The strong influential role of Samuel Mandoka within the Pine Creek settlement began during the lifetime of Steven Pamptopee. At Steven’s death in 1926, Samuel was not formally designated to the “office” as chief but was essentially appointed by consensus of the residents of the Pine Creek Reservation because of his good education and outgoing personality.

Samuel Mandoka was born in 1864. He was educated at Albion College and was a skillful speaker who regularly pleased crowds by wearing his regalia. Even during Steven Pamptopee’s term, Samuel frequently served as Tribal spokesman.

Mandoka assumed a great deal of “outreach effort” directed toward the surrounding non-Indian community, with the intention of gaining popular sympathy for Indian history and culture. He began to speak to historical societies, attend county fairs, and make appearances at schools. He also entered local politics, and in 1925 was chosen constable of Indiantown on the Republican ticket, receiving 64 more votes than his opponent.

Public relations by the NHBP was already in place before Samuel Mandoka became influential in the group, but he greatly intensified them. Throughout his leadership, the Pine Creek Reservation residents appeared in numerous pageants, at fairs, in parades, etc. On these occasions, the group demonstrated traditional crafts such as basket making.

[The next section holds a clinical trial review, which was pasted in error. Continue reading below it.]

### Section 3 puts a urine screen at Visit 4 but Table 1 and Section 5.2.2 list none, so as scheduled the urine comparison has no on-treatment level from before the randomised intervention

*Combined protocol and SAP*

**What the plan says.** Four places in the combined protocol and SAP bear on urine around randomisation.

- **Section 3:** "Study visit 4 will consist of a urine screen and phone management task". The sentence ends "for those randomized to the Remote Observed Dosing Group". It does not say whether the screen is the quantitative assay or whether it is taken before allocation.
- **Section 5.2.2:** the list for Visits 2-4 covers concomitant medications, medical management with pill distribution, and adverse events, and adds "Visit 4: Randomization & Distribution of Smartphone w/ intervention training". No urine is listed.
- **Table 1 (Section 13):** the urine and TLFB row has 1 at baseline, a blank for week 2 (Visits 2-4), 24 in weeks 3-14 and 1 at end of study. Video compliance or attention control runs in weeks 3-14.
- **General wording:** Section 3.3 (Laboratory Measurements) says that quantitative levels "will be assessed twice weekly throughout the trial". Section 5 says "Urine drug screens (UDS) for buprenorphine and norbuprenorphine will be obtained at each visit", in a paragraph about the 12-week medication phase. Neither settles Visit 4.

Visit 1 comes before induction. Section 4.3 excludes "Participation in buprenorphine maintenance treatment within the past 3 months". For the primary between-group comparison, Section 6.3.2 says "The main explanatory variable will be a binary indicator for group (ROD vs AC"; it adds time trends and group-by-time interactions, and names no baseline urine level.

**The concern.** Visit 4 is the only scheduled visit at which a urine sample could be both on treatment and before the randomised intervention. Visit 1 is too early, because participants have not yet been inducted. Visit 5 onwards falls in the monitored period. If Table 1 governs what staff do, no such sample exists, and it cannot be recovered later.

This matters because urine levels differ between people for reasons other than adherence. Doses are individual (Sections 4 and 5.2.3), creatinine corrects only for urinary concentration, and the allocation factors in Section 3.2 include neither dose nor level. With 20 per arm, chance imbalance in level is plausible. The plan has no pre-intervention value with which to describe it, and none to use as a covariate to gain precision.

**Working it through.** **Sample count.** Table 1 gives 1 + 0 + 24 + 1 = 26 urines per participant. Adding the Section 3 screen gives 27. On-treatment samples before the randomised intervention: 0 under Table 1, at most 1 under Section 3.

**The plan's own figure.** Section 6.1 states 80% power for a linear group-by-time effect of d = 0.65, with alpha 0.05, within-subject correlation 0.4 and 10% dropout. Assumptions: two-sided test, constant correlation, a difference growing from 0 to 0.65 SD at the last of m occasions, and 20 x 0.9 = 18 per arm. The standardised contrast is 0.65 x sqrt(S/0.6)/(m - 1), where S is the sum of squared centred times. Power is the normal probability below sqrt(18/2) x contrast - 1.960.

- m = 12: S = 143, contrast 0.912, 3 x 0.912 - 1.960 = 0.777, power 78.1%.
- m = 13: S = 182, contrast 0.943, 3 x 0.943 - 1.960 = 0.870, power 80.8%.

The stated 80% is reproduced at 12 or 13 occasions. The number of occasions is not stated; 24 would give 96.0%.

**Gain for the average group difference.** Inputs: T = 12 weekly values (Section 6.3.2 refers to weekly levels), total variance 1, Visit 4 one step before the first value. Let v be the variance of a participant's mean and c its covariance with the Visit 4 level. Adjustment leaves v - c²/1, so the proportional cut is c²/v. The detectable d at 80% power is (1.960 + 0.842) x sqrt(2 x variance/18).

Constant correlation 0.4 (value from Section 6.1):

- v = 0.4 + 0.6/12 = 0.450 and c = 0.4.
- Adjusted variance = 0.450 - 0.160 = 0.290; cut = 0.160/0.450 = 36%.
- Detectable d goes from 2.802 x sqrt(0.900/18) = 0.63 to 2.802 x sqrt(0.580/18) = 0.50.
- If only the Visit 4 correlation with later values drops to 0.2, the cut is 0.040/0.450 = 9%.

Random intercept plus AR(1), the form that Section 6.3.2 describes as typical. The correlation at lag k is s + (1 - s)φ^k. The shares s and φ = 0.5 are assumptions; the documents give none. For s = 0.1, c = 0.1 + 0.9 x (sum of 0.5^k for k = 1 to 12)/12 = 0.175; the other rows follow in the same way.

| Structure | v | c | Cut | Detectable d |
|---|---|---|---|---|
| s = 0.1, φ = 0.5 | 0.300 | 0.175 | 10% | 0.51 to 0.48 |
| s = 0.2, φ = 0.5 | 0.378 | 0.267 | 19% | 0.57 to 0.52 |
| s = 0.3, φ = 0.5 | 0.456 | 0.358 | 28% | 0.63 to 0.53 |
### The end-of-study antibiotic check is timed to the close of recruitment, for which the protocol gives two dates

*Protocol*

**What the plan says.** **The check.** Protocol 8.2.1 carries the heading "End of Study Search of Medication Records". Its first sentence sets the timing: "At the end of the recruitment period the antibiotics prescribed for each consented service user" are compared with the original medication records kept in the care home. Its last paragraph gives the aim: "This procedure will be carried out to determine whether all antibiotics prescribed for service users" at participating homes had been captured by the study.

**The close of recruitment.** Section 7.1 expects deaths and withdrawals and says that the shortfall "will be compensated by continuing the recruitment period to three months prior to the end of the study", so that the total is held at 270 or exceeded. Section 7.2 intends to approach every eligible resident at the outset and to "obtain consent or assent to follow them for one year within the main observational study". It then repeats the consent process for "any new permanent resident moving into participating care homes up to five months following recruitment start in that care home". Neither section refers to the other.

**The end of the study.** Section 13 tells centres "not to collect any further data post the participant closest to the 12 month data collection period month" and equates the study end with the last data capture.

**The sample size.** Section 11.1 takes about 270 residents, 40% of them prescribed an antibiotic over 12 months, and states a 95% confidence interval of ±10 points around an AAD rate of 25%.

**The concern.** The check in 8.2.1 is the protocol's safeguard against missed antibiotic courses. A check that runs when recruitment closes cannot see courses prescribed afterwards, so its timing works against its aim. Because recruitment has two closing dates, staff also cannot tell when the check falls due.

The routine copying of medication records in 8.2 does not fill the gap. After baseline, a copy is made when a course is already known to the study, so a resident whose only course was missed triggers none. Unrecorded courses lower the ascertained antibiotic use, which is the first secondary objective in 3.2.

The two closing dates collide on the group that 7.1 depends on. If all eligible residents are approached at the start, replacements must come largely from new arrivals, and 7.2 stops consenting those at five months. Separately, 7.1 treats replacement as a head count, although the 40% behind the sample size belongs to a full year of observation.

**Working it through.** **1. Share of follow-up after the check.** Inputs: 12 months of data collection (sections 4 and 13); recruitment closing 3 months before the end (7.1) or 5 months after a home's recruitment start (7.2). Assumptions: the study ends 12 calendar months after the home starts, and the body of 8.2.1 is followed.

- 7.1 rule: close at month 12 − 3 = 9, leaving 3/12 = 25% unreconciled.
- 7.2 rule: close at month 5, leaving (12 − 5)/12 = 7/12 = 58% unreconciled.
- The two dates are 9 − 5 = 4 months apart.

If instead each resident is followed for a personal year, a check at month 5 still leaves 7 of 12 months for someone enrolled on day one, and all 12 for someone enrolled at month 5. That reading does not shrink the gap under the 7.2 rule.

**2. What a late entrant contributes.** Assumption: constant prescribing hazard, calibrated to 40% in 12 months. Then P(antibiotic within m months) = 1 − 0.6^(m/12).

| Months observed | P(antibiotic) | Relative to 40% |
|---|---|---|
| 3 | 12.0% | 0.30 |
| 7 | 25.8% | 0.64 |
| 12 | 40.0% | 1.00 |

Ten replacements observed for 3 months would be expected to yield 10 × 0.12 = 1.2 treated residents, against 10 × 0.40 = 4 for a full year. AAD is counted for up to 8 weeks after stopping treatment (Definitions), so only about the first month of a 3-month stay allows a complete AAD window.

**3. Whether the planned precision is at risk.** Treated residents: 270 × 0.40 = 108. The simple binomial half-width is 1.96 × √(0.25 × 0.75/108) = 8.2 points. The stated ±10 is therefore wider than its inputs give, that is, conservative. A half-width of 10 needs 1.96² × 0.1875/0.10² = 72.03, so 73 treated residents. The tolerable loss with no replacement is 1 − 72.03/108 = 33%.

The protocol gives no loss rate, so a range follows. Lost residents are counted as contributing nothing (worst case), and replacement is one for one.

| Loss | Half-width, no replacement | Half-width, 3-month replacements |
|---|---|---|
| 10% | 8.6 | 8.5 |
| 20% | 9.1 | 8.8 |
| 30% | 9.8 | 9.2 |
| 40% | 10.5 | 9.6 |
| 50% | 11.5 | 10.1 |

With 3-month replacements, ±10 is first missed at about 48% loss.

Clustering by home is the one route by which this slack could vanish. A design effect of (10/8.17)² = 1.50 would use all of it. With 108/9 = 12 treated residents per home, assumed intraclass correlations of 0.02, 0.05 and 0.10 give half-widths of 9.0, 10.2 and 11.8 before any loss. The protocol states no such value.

On his deathbed in 1934, Samuel offered the chief position to his son Grover Mandoka, but Grover declined, saying, “The Tribe now follows the white man’s way;” NHBP’s leadership by chiefs was over.


Rodwan, John, and Virginia Anewishki. Nottawaseppi Huron Band of the Potawatomi, A People in Progress. Pine Creek Reservation, 2009.

United States, Department of the Interior, Bureau of Indian Affairs Branch of Acknowledgement and Research, et al. “Summary Under the Criteria and Evidence for Proposed Finding Huron Potawatomi, Inc.” HPI-V001-D004,